Q: In September 1999, there was a suspected murder-suicide in Amador County that took the lives of Timothy Halstead and his three children, Haven, Jordan and Elijah. All died in a house fire on Sherwood Drive in Pioneer. I can’t find any details as to whether law enforcement concluded it was indeed a murder-suicide. Do you know anything about the disposition of the case?
Scott, Sutter Creek
A: Timothy Halstead, 33, along with his daughter Haven, 8, and sons Jordan, 5, and Elijah, 4, were found Sept. 14, 1999, near one another in the ashes of the home Halstead owned with the children’s mother, Alyse Alexander, in the remote Sherwood Forest subdivision east of Pioneer.
On the day of the predawn fire, Halstead and Alexander, who were not married, were to have appeared in a Jackson court to have a restraining order against him lifted so they could resume working together in the T-shirt printing business they owned, according to stories in The Sacramento Bee.
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Alexander earlier had obtained the restraining order in a domestic violence action, submitting affidavits quoting Halstead threatening to kill her. He was convicted of battery and sentenced to 30 days of community service three months before the fire for beating a neighbor with whom Alexander had been intimate, according to court records.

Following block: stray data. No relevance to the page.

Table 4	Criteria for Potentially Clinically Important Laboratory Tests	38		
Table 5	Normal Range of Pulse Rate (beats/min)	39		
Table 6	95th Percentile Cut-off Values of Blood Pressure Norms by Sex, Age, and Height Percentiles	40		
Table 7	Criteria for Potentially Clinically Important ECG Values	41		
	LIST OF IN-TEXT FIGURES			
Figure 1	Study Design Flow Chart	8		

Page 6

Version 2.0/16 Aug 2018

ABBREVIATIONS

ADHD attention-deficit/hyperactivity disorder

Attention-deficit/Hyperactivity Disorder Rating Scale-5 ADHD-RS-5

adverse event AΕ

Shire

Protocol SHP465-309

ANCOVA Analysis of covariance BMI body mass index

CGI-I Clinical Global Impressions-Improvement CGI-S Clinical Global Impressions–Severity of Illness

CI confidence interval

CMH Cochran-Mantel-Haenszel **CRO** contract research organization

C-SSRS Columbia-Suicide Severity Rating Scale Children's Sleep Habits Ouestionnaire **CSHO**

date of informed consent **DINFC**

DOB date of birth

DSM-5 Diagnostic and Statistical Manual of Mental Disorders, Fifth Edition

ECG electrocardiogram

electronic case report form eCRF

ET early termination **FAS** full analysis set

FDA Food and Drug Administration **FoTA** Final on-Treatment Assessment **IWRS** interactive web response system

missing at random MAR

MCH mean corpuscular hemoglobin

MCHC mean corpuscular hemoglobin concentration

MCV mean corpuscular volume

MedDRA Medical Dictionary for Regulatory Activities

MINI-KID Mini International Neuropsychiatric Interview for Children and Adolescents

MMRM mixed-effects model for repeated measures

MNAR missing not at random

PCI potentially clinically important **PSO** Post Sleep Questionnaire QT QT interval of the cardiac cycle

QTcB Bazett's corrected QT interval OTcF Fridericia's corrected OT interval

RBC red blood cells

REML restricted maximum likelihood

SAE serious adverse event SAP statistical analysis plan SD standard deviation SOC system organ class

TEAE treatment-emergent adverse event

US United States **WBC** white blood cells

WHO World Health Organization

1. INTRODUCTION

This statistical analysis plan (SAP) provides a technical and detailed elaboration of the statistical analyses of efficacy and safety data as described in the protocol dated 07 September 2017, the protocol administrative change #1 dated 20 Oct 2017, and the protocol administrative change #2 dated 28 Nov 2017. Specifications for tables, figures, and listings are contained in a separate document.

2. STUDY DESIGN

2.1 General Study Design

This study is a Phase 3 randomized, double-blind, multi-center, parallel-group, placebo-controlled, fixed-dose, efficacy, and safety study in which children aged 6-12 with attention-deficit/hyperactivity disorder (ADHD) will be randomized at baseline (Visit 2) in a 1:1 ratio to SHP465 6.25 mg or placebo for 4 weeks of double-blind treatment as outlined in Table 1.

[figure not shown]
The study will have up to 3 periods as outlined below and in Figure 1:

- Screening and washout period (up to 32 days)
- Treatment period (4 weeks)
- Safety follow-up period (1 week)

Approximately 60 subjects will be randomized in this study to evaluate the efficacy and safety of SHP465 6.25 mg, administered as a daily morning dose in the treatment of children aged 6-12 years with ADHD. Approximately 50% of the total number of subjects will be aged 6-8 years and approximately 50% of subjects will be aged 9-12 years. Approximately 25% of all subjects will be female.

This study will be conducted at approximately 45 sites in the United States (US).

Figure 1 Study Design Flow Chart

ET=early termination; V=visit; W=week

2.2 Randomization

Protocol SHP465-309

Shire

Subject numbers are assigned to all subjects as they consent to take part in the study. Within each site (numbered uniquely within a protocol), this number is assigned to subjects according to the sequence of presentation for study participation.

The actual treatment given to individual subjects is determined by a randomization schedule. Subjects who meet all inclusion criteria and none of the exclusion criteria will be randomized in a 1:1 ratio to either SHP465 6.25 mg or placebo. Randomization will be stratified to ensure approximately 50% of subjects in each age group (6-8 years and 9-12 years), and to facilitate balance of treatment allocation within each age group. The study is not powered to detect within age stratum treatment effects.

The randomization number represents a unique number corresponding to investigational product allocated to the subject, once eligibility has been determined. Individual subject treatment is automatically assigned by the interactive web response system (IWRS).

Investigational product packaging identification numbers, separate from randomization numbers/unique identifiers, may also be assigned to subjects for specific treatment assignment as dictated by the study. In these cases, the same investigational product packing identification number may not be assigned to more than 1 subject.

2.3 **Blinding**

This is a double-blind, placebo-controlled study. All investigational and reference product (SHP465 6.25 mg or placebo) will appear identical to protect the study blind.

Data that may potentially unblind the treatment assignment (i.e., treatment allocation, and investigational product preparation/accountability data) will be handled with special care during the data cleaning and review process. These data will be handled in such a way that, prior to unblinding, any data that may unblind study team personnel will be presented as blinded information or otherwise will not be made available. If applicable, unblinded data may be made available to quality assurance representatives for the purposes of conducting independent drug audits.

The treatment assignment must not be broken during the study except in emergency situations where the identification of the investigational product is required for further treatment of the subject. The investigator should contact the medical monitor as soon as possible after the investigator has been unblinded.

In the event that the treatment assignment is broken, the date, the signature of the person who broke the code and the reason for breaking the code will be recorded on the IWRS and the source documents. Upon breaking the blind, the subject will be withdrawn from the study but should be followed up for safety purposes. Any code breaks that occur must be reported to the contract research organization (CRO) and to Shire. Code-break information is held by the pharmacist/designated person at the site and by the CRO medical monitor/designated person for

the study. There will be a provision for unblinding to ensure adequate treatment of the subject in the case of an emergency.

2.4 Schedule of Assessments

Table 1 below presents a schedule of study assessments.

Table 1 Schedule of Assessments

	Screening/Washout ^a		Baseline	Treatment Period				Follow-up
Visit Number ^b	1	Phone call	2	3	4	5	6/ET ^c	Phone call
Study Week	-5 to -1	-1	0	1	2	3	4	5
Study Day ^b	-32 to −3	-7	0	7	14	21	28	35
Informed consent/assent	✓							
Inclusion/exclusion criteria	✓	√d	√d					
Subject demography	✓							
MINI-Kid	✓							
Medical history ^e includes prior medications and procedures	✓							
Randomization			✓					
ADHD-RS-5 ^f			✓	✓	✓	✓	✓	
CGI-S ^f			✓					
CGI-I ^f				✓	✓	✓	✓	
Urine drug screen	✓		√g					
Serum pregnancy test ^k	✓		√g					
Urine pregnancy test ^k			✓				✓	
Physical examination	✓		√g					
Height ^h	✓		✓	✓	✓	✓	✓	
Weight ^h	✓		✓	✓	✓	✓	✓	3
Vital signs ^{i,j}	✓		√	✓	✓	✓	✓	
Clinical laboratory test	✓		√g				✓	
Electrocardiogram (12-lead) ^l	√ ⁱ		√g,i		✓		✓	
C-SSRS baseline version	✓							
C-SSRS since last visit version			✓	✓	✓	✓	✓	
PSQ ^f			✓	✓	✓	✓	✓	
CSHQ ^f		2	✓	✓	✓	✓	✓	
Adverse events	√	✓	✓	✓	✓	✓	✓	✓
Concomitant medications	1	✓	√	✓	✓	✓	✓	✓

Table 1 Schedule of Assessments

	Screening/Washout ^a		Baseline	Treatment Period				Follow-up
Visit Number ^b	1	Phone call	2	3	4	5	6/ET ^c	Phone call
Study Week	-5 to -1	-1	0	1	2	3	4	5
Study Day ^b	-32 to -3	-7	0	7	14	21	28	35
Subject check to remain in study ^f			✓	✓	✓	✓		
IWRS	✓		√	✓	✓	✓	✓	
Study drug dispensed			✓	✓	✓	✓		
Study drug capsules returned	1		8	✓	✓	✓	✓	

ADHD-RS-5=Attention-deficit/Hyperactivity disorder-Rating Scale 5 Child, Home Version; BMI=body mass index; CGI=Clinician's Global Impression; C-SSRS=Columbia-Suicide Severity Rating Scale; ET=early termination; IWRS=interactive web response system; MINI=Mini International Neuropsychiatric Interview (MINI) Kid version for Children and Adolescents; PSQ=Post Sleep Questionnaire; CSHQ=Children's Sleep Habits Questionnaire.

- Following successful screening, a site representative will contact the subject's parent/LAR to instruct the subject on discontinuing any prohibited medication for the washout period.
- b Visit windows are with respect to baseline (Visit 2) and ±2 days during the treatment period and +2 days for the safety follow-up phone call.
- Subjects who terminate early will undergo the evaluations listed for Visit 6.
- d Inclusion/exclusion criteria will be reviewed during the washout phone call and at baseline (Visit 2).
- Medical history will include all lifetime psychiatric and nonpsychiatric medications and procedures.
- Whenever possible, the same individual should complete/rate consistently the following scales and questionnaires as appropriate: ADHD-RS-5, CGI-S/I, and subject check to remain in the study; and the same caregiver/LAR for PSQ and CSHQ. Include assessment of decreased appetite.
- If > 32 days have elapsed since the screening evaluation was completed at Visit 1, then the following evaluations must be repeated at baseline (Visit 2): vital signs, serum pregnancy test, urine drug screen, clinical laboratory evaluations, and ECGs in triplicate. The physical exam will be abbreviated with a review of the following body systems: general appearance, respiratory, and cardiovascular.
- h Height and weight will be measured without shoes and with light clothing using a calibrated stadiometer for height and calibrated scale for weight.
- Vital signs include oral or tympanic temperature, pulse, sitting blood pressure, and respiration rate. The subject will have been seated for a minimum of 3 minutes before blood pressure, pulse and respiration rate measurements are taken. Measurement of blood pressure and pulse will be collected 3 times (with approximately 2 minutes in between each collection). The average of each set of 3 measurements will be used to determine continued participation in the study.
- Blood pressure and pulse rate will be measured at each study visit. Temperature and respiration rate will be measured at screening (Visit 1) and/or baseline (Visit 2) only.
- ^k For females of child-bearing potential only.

Alexander said she dropped the children off at the house a few hours before the fire and found nothing amiss. The two-story house was several miles from the nearest paved road and was fully involved by the time firefighters reached the scene.
In January 2000, the Amador County Sheriff’s Office reported that investigators had determined the fire was deliberately set, but there was not enough evidence to indicate whether the blaze was part a of murder-suicide, according to a story in The Bee.
An autopsy determined that Timothy Halstead died as a direct result of inhaling smoke or some other product of combustion, a sheriff’s official said, but the cause of the children’s deaths had not been determined. The autopsy determined that the children had not suffered trauma from blunt force or penetration, which would be caused by a knife or a bullet, nor did they die from poison.
Investigators found traces of an unidentified accelerant in a ground floor laundry room, but they did not find the source of ignition, according to the Sheriff’s Office.
Stories noted that Alexander was the daughter of former U.S. Rep. Bill Alexander of Arkansas, and her mother, Gwen Mathias, was the wife of former U.S. Rep. Bob Mathias of Fresno.